THE WHITE CLOUD ESSAYS OF YI KYUBO
Literature had its beginnings in Korea when the Grand Preceptor of Shang, Ch’i Tzu,1 came here to rule the country, but that was so long ago that we know nothing of those early writers. In the Yosan-dang oegi,2 however, there is an account of Ulchi Mundok, containing a four-verse stanza of five syllables to the verse, that Ulchi Mundok sent to the Sui general, Yu Chung-wen:
Your strategy involves all heaven’s powers,
Your tactics exhaust this world’s resources;
The victory is yours and all nigh honour
I beg you be satisfied and now depart
The technique of the verses is archaic and strange, devoid of ornament and grace. No later forger would have attempted to produce it. Ulchi Mundok was in fact an eminent statesman of Koguryo.
The T’aep’yong si of Queen Chindok of Silla is included in the T’ang-shih lei-chi, and for strength and power is comparable to any of the works of early T’ang. In that period Korean culture was still immature, and no poem of the time is known apart from Ulchi Mundok’s quatrain―which makes the queen’s work all the more remarkable. The poem says:
When great T’ang began its glorious work
And the plans of the Eminent Emperor prospered,
Fighting stopped, men donned robes of peace,
Civil rule resumed the heritage of earlier kings.
Heaven was constrained to bestow precious rain,
Earth put in order and all things made bright;
Now imperial goodness shines like sun and moon,
The prosperity of Yao and Shun returns.
How brilliant his streaming banners, [page 7]
How thunderous his gongs and drums!
Outer barbarians who oppose his commands
Suffer Heaven’s displeasure and fall by the sword.
The seven planets swing through their full courses;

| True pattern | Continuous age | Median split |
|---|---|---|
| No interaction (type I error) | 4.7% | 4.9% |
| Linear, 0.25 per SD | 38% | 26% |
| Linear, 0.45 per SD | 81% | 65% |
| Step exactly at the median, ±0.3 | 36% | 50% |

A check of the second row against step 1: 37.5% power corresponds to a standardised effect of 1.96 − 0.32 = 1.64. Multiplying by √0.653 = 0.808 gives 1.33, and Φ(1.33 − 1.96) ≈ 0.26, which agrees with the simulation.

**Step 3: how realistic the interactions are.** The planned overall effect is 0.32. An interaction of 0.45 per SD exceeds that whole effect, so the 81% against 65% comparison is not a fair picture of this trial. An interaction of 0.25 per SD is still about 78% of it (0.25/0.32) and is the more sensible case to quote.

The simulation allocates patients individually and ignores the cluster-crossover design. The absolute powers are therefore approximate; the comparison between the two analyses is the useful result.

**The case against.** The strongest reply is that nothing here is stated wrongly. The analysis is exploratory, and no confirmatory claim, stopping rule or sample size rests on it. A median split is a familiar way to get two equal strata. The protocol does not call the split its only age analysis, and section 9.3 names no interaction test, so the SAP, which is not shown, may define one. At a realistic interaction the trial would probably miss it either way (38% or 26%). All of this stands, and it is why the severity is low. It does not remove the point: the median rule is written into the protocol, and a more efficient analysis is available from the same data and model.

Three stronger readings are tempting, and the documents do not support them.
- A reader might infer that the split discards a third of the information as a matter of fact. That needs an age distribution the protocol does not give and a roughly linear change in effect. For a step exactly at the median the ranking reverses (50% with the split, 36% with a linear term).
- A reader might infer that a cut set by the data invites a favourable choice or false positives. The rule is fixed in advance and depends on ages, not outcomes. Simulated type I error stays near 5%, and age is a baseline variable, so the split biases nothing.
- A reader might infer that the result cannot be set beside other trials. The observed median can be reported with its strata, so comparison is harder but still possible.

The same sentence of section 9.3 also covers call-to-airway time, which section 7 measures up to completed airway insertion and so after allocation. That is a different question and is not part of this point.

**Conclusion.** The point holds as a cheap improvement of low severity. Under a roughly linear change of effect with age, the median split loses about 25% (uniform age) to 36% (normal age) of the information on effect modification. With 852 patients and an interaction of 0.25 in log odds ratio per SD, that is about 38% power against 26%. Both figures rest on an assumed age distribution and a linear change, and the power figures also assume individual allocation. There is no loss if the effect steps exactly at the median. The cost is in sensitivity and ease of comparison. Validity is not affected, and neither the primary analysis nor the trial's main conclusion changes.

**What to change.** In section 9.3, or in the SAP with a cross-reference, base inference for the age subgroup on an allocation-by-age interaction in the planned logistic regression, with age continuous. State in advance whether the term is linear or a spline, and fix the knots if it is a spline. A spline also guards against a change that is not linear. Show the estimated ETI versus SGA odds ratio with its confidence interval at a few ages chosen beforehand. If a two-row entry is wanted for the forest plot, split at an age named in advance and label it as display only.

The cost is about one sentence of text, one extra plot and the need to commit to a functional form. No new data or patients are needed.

The hills bring forth great ministers,
The emperor employs the loyal and good.
The Three Sovereigns and Five Rulers combine in one
To adorn the imperial house of T’ang.
The gloss says: In the first year of Yung-hui, Chindok destroyed the Paekche horde, wove some silk, wrote a poem of victory in five-character verses and presented both to the emperor. Yung-hui was a year-title of Kao Tsung.
Ch’oe Ch’iwon, 1 whose style was Koun, ‘lonely cloud,’ had ability such as was previously unheard of, with the result that he is held in great reverence by Korean scholars. A ballad of his, written for the mandolin, is included in Tang um yuhyang,2 but classified there as anonymous. Indeed the question of its authenticity remains unsettled. Some say that the verse
The moon sinks over Tung-t’ing, a lone cloud passes
proves Ch’oe’s authorship, but this verse alone is not conclusive.3
There is also his ultimatum to Huang Ch’ao,4 though it is not in the official histories. Huang read as far as: ‘Not only do all the citizens of the Empire determine to destroy you, the very devils under the earth have planned the same thing,’ and involuntarily came down from his seat and submitted. Ch’oe could not have achieved this had he not been able to evoke wailing demons and direful storms.
Yet his poems are not of the best—possibly because he went to China when T’ang was in decline. [page 8]